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Issue: OPTIMIZE-SAFETY (Version 1)
- To: Kent M Pitman <KMP@STONY-BROOK.SCRC.Symbolics.COM>, RPG@Lucid.COM
- Subject: Issue: OPTIMIZE-SAFETY (Version 1)
- From: David A. Moon <Moon@STONY-BROOK.SCRC.Symbolics.COM>
- Date: Tue, 7 Mar 89 19:32 EST
- Cc: CL-Cleanup@SAIL.Stanford.EDU
- In-reply-to: <890306174235.3.KMP@BOBOLINK.SCRC.Symbolics.COM>
Date: Mon, 6 Mar 89 17:42 EST
From: Kent M Pitman <KMP@STONY-BROOK.SCRC.Symbolics.COM>
Sorry this is last-minute, but I believe it to be important.
Me too. But maybe it's already taken care of in the editorial
committee; see below. Also see an important question posed in
the last three paragraphs.
CLtL permits implementations to ignore OPTIMIZE declarations,
yet the new error terminology has a term ``should signal''
which guarantees that certain errors will be signalled in highest
This situation is at odds with the desire on the part of some vendors
to provide highly delivery configurations for Common Lisp, which
are streamlined to be small and fast at the expense of error checking.
If an implementation is permitted to start out in low safety mode,
and is also permitted to ignore OPTIMIZE SAFETY declarations, then
the meaning of ``should signal'' is called into question.
1. Define the initial safety setting of an implementation's
OPTIMIZE declarations to be implementation dependent. Conforming
implementations must document the initial setting.
2. Require every implementation to do at least one (and possibly
both) of the following:
a. Start in highest safety mode.
b. Not ignore the OPTIMIZE declaration.
Put another way, an implementation implementation which starts
out in ``unsafe'' mode is prohibited from ignoring OPTIMIZE
declarations that would allow the programmer to declare code
to require ``safe'' treatment.
Item 1 is pretty non-controversial and is probably the status quo
of the current draft specification.
Item 2 appears to be a rewording of what the ERROR-TERMINOLOGY editorial
issue already says, unless I am missing something, in its definition of
the terms "safe code" and "unsafe code."
By the way, I'm pleased to note that the earlier idea that the
interpreter is always safe has been dropped, and there is now no
explicit distinction between the interpreter and the compiler. I assume
this means that an implementation must either treat all interpreted code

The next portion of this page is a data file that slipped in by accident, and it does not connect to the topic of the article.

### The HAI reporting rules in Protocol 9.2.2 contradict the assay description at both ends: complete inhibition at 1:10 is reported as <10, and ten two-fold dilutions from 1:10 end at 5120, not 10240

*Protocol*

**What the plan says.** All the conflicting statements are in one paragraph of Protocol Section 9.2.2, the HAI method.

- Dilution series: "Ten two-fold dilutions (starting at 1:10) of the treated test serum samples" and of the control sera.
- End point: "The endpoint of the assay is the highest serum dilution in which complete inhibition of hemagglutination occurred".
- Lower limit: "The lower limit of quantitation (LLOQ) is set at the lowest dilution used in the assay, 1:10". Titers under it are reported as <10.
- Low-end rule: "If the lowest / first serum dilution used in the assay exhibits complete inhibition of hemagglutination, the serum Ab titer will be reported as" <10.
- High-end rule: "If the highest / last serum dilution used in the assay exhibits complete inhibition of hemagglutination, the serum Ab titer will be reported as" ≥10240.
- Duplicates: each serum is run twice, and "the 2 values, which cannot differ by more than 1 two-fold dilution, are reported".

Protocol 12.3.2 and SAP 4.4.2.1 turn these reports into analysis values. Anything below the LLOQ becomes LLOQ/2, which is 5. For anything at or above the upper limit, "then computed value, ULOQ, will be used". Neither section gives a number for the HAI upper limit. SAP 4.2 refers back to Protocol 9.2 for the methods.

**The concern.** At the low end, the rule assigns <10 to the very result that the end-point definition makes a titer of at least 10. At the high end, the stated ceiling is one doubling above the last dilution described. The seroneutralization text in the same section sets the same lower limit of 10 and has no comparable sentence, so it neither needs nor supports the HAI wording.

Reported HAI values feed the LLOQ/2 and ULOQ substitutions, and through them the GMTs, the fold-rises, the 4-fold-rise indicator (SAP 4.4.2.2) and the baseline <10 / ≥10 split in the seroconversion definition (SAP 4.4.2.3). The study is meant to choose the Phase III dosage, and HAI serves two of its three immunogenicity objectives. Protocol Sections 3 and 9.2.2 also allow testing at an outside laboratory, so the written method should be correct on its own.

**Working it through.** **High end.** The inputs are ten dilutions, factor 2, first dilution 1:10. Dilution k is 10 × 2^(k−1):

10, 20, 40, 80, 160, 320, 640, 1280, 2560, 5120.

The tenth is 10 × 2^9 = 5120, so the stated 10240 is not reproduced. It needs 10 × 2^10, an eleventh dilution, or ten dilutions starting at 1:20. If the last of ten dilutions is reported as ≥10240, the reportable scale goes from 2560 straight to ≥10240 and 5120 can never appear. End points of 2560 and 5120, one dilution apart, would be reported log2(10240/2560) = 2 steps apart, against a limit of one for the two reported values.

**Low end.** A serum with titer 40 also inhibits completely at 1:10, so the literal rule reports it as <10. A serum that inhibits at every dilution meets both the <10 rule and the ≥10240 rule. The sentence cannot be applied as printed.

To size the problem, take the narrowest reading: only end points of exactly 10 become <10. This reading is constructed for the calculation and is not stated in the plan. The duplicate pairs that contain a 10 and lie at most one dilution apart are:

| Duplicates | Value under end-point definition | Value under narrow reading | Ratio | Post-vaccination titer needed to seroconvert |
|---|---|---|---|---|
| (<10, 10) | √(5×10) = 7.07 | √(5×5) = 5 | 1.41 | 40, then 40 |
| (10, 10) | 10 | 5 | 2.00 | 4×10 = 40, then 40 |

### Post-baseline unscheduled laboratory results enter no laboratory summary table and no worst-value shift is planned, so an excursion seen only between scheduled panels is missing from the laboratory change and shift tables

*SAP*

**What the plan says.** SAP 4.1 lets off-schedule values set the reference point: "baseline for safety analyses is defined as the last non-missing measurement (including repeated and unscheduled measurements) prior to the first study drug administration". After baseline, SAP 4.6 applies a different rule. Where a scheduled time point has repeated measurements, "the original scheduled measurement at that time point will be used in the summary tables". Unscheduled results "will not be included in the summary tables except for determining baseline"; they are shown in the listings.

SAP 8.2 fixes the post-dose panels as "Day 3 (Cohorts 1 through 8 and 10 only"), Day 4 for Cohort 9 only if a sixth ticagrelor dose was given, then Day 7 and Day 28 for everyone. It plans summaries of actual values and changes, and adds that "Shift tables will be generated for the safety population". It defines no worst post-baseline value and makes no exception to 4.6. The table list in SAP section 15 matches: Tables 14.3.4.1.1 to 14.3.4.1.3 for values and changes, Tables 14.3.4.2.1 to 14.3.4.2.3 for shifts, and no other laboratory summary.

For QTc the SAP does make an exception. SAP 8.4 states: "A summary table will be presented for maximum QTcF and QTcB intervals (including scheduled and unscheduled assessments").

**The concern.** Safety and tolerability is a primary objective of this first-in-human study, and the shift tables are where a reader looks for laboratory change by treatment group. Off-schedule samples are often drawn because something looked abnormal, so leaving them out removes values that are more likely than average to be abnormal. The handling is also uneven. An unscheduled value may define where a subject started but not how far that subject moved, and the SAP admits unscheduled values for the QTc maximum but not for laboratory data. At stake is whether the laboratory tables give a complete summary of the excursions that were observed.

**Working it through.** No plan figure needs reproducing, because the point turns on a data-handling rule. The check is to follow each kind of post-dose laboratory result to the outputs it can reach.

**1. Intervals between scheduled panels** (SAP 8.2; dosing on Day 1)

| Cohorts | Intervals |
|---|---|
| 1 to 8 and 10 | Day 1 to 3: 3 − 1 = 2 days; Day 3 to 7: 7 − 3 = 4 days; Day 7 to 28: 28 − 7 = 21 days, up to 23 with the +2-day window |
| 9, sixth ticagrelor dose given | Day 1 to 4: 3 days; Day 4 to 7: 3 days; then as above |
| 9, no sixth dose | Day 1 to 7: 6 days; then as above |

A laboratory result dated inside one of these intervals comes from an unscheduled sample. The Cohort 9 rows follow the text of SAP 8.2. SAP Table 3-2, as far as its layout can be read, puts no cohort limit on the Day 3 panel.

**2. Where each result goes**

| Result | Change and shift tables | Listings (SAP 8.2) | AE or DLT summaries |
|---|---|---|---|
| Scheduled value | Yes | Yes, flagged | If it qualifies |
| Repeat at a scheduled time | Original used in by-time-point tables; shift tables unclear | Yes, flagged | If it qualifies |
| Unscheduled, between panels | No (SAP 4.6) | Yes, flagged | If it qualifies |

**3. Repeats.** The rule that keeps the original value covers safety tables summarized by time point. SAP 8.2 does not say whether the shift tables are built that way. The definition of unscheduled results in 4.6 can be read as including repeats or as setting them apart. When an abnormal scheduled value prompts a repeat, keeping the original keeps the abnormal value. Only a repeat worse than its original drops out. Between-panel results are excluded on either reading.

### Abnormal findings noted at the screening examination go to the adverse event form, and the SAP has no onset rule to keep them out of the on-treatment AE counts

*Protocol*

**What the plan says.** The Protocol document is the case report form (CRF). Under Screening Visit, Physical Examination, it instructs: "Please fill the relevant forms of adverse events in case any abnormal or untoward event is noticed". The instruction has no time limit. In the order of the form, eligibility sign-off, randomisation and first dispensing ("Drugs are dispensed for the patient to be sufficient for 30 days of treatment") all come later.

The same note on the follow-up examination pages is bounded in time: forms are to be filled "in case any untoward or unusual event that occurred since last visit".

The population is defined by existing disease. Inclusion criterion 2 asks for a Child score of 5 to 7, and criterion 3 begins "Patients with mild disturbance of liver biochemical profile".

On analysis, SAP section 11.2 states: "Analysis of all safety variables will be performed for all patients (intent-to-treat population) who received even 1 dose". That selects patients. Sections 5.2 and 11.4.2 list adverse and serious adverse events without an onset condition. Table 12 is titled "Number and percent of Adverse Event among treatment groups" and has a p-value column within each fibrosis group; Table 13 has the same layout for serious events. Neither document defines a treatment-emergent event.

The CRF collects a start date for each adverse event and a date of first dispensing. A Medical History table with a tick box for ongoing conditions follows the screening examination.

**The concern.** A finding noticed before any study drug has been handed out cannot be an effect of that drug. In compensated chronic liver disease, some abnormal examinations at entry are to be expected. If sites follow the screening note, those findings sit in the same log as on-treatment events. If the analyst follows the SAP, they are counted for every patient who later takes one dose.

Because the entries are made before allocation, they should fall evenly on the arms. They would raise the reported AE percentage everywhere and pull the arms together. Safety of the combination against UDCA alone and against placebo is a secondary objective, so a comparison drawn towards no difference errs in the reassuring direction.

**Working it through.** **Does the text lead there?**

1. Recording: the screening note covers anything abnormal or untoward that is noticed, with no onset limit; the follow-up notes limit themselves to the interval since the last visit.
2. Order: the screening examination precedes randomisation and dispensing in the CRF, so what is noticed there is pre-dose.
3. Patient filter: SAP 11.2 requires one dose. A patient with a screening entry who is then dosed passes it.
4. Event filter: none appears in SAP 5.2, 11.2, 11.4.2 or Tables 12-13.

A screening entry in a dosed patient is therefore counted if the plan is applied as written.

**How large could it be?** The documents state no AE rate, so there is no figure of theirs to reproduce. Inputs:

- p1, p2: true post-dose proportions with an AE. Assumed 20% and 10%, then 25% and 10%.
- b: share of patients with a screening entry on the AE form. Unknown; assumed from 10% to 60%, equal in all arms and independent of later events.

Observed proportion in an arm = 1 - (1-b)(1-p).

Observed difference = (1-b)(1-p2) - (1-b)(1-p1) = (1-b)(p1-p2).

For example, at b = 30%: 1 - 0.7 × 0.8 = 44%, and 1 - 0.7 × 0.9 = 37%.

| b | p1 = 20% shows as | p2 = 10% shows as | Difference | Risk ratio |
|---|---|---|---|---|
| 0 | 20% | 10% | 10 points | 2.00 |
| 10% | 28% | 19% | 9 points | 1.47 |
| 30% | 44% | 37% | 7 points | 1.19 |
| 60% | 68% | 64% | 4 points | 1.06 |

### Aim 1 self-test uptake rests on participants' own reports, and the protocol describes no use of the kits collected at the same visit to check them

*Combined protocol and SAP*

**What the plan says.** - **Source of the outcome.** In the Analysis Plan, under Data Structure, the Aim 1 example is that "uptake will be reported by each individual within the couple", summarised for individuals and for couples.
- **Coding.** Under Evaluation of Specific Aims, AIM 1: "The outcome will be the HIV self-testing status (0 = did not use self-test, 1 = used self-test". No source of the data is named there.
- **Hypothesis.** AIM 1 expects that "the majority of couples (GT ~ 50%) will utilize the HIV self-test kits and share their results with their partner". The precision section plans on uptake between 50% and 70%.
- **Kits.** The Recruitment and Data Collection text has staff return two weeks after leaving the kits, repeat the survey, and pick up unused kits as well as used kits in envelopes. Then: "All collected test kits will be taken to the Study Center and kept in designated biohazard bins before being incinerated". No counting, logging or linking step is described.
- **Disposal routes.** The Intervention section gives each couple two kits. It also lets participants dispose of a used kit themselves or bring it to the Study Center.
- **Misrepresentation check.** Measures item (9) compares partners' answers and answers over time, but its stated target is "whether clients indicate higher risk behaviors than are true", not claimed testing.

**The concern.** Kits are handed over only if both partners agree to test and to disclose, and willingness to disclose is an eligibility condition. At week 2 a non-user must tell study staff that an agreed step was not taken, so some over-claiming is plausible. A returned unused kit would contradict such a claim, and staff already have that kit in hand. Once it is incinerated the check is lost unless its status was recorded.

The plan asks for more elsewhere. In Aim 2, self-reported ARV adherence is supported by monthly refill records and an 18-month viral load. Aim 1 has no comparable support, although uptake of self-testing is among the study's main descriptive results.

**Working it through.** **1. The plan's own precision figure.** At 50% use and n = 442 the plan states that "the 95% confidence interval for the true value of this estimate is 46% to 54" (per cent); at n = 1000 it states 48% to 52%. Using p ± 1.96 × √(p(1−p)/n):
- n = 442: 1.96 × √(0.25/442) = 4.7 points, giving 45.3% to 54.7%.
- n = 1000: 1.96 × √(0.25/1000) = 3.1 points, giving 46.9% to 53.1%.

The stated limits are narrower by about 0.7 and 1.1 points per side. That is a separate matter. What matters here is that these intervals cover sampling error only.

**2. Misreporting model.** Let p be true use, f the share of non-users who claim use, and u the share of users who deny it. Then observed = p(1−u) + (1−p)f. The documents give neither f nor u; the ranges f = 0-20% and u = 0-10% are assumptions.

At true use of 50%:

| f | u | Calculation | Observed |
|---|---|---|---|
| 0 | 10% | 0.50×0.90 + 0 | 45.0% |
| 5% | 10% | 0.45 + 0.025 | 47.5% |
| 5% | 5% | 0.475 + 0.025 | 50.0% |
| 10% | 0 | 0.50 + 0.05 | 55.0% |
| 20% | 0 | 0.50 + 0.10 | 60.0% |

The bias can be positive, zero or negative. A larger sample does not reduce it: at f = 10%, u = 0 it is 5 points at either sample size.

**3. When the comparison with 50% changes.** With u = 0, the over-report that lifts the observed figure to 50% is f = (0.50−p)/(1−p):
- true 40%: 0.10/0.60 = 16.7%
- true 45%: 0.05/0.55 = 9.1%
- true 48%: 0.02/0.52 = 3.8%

as safe, or respect OPTIMIZE declarations in the interpreter, or not
have an interpreter and compile everything.
Symbolics Genera and Symbolics Cloe conform to the stated proposal.
I think this is true only in the trivial sense that the language those
two implementations implement, CLtL Common Lisp, does not have any
situations that are specified to signal an error in safe code. I
haven't reviewed the draft standard yet, but presumably when we are
finished there will be hundreds of situations specified to signal an
error in safe code, and only some fairly arbitrary subset of those
situations will signalled in the two Symbolics implementations, until
they are converted from implementing CLtL Common Lisp to implementing
the new Common Lisp. Currently Genera always runs in safe mode, but
that safe mode does not check the same conditions that the future Common
Lisp standard will presumably require to be checked.
I do have a question about the intended meaning of safe code. Is safe
code a development environment feature, in which case it makes sense for
there to be non-development-oriented implementations that do not provide
the feature. Is safe code something you turn on while developing new
programs that you don't trust, but only the programmer depends on, and
the functioning of a correct program never depends on an error being
signalled because the error occurs in safe code?
Or on the other hand is safe code a language feature that is going to be
used routinely in portions of delivered applications where the
programmer has deliberately chosen safe mode as a way of implementing
control structure of the program?
Kent's proposal here, and the ERROR-TERMINOLOGY editorial proposal, seem
to incline towards the language feature, but it's certainly an odd
way to implement control structure.